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Ken’s SAT Math Strategy

Ken’s SAT Math Strategy

I tutor SAT Math and over the years I’ve learned a lot. This crib sheet is short and sweet, but it’s the result of years of experience helping students boost their scores.

SAT Math is an interesting test. Being good at Math is not enough to score high. You also need test taking techniques. This crib sheet reveals my personal method.

First, in terms of test dates, latest news and how to register for the Math SAT go to the people who write and administer the test, The College Board The College Board

Alert! Big changes are coming to the SAT Math test. The paper and pencil test is going away and it will become totally online in 2023 for international students and in 2024 for US students. It will also be shorter and an on screen calculator will be available for the entire test. It's also possible that grid-ins will be replaced. Always check with the College Board for the latest information.

Now let’s start.
No matter how good or bad you are at Math we’re going to boost your score.

The current pencil and paper SAT Math test has two parts:
No Calculator: 25 minutes. 20 questions (15 multiple-choice, 5 Grid-in).
Calculator allowed: 55 Minutes. 38 questions (30 multiple-choice, 8 Grid-in).

A grid-in is just another way of supplying your answer. You mark them on a grid on the answer sheet. So make sure you know how to grid-in, play with this for a while until you’re totally comfortable. You don’t want to waste valuable time on test day learning how to grid-in. Do that now. How to do grid-ins

OK, so now you can supply your answers with multiple choice or grid-in. Good. These things are just test mechanics.

Now let's look at strategy.

Notice the test is timed. So time management is critical. Absolutely critical. It's important that you attempt every single question on the test. That’s why we’re going to use a 3 pass method. That’s right, you’re going to scan and answer questions in 3 separate passes.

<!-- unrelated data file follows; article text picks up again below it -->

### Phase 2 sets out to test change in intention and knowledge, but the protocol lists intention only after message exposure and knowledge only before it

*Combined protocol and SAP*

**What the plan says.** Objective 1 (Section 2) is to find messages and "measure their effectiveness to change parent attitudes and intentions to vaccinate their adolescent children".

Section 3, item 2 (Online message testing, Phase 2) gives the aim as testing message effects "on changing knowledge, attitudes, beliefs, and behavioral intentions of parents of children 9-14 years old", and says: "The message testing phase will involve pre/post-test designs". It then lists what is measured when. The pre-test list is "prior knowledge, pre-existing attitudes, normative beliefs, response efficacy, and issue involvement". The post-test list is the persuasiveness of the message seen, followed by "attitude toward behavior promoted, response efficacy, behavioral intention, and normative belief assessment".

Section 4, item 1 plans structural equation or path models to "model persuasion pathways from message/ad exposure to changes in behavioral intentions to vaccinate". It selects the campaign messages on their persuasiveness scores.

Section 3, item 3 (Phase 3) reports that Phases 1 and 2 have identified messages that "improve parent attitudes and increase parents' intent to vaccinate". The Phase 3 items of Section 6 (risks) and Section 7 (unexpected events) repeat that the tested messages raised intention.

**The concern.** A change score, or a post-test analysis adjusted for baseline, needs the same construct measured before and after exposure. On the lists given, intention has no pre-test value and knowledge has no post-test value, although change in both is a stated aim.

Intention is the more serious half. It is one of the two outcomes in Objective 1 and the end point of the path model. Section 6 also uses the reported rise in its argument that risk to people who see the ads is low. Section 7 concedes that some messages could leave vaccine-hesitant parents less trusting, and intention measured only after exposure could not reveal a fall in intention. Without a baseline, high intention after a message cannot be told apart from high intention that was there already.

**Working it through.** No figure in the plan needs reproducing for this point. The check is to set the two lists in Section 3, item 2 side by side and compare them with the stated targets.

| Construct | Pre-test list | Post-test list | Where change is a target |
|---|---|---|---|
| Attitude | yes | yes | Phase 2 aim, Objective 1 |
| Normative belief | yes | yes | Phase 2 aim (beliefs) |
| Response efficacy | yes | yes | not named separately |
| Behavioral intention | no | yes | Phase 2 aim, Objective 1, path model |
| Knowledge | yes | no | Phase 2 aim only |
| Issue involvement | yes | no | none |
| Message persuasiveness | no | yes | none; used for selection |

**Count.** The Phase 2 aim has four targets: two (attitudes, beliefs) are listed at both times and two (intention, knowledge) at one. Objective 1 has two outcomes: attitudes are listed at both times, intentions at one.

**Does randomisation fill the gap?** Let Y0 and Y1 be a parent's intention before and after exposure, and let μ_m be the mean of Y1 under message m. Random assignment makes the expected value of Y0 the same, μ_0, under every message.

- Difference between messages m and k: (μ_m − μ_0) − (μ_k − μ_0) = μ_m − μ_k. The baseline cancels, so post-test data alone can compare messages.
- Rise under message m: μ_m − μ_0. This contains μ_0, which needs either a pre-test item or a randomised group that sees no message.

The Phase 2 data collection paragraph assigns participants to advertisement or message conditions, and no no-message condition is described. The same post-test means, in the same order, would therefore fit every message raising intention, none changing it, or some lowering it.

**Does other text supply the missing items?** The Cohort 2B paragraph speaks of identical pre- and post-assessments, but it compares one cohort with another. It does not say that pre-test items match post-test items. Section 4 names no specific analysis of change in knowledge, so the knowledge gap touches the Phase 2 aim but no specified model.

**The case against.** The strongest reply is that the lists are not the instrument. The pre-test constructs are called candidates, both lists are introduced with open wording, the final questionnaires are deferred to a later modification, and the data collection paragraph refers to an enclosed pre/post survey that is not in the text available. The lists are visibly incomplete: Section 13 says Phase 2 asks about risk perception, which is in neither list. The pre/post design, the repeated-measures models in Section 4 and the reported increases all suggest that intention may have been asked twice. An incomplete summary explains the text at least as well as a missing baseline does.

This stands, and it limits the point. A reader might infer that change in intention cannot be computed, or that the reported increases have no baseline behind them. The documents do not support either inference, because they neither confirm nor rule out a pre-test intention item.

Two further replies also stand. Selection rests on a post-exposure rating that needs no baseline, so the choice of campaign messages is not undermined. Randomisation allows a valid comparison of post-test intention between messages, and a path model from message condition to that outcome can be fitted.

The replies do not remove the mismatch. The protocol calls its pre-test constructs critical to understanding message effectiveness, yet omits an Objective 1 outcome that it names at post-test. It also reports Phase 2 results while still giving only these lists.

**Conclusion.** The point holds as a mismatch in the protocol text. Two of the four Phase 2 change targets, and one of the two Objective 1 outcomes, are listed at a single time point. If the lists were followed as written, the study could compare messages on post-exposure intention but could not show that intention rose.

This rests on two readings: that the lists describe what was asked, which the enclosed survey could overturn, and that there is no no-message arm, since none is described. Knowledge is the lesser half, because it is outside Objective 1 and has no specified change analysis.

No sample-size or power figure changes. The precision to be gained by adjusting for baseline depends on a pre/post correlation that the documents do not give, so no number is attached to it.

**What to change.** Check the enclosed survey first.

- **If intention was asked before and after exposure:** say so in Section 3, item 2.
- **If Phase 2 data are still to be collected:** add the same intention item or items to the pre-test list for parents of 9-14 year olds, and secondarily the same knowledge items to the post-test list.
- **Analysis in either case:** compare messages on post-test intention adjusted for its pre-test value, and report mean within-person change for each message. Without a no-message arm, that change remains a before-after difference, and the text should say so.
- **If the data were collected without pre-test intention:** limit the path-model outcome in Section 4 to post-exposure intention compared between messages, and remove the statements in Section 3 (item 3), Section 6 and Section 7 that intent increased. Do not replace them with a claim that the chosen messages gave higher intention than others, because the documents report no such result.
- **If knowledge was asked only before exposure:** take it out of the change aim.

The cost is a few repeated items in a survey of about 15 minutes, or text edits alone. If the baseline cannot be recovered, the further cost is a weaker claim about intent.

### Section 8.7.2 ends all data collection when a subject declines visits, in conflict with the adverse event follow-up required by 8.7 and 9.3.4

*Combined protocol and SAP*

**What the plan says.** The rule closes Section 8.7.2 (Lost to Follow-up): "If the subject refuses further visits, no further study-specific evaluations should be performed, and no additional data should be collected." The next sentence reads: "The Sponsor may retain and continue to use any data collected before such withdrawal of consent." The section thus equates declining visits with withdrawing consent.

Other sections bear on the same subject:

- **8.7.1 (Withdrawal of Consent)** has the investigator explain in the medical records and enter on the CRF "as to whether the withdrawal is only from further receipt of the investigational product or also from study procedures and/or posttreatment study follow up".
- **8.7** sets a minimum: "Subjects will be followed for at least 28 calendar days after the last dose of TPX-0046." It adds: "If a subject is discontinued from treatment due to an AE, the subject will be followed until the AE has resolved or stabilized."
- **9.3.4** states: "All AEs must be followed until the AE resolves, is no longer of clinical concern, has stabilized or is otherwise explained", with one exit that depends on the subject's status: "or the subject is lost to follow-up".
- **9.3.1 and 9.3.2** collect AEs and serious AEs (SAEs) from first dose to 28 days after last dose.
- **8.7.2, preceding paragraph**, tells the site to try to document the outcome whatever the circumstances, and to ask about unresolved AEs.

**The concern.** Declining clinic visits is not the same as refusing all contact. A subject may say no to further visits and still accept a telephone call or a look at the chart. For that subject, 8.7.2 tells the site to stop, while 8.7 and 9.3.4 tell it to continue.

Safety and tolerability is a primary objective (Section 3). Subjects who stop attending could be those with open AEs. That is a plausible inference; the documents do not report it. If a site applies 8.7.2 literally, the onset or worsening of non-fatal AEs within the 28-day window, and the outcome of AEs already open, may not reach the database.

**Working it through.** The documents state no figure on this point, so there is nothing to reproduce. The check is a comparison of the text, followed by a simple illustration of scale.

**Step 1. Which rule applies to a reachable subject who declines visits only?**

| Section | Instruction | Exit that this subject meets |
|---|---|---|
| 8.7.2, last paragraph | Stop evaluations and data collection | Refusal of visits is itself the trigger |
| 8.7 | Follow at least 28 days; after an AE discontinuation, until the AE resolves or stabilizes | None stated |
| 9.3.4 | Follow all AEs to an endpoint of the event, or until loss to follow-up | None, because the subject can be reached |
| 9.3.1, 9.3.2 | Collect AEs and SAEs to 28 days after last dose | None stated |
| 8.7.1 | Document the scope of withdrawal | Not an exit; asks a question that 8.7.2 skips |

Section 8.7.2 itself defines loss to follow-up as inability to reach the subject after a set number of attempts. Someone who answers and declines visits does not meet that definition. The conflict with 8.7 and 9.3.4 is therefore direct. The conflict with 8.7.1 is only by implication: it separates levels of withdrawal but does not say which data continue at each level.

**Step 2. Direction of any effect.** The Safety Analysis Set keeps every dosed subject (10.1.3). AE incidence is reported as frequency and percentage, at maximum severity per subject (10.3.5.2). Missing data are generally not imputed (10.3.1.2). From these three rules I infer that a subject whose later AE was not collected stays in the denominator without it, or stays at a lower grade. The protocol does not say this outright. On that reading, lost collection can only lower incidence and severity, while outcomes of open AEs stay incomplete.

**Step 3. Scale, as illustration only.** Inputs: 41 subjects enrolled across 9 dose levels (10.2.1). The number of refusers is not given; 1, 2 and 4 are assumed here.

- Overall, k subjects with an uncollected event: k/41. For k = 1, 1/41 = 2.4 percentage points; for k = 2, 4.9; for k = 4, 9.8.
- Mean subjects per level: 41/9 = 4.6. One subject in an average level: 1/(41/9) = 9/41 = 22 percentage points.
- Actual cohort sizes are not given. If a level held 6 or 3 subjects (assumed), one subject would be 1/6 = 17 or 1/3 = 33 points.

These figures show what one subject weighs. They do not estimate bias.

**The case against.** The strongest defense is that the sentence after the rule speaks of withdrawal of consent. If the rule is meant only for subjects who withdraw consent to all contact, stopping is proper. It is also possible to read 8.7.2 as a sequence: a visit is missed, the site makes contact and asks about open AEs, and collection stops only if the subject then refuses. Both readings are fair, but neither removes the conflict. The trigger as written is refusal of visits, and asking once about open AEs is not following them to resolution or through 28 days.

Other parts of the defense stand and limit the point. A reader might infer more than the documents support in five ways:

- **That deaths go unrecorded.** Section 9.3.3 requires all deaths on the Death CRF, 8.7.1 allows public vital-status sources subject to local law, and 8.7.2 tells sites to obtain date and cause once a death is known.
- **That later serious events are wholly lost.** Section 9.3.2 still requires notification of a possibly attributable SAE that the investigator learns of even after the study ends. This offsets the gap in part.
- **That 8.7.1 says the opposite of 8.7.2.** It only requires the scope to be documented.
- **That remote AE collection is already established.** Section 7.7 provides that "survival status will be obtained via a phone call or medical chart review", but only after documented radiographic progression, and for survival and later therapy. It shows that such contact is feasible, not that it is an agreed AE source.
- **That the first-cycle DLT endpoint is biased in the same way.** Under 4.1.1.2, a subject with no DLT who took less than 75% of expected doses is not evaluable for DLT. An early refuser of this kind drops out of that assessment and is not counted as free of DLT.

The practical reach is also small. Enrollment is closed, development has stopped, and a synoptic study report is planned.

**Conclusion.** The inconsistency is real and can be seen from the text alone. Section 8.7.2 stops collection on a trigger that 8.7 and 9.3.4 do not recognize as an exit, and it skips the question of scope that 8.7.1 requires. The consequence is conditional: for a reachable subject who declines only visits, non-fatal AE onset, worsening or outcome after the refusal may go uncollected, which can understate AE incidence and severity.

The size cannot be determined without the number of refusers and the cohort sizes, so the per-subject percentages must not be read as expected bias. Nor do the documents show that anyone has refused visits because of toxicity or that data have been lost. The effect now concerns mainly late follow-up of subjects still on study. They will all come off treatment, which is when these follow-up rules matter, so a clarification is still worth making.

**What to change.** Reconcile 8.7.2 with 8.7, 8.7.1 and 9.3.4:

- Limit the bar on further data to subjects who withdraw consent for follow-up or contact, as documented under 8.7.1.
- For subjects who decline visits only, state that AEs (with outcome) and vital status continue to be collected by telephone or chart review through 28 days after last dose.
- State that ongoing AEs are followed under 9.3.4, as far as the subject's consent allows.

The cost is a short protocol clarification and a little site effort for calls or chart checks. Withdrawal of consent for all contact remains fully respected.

Pass 1: The easy pass.
Read every question, but only answer those that you feel very confident about. Very confident you know the answer. Read the whole test and answer these. Skip any question you don’t like. Don’t waste time on these questions. Don't even start work on them. Skipping a question means skipping it instantly.

Pass 2: The maybe pass.
Now go back and read the questions again. This time answer those that you feel you have a reasonable chance of answering. Do not get hung up on any question. If you can’t answer a question in a reasonable time, go to the next question. Wasting time is a score killer. Never spend more than 1 minute trying to answer a question.

Pass 3: The impossible pass.
Now go back and read the questions again. By now the only questions left are the impossible questions. These are those where you have absolutely no clue. So you’re simply going to guess an answer. If there are 4 multiple choice answers you’re simply going to pick one. So your chance of being correct is 1 in 4. Yes? Not always. In many cases there’s a trick to put probability on your side. To illustrate this consider the following question from a real SAT Math test:

For which value of c does 2x^2 + c = 8x have exactly 1 solution?

A) -8
B) 0
C) 2
D) 8

Imagine you have no clue. So you’re simply going to guess. That’s a 1 in 4 chance. But before you guess, look at the answers. Why is 8 mentioned twice? One is 8 and the other is -8. It's for those people who can answer this by doing actual calculations but may make a mistake in the sign of their answer. So the answer is 8 or -8 and now you have a 1 in 2 chance of being correct. But wait, in the equation c is positive, so why not guess 8 as opposed to -8. And you would be correct. That's a slew of extra points just by using intelligent guessing. The moral of the story: with multiple choice questions, the answer options can often help you, even if you have no clue of the math involved. Intelligent guessing is a powerful way to boost your score.

Content written and posted by Ken Abbott
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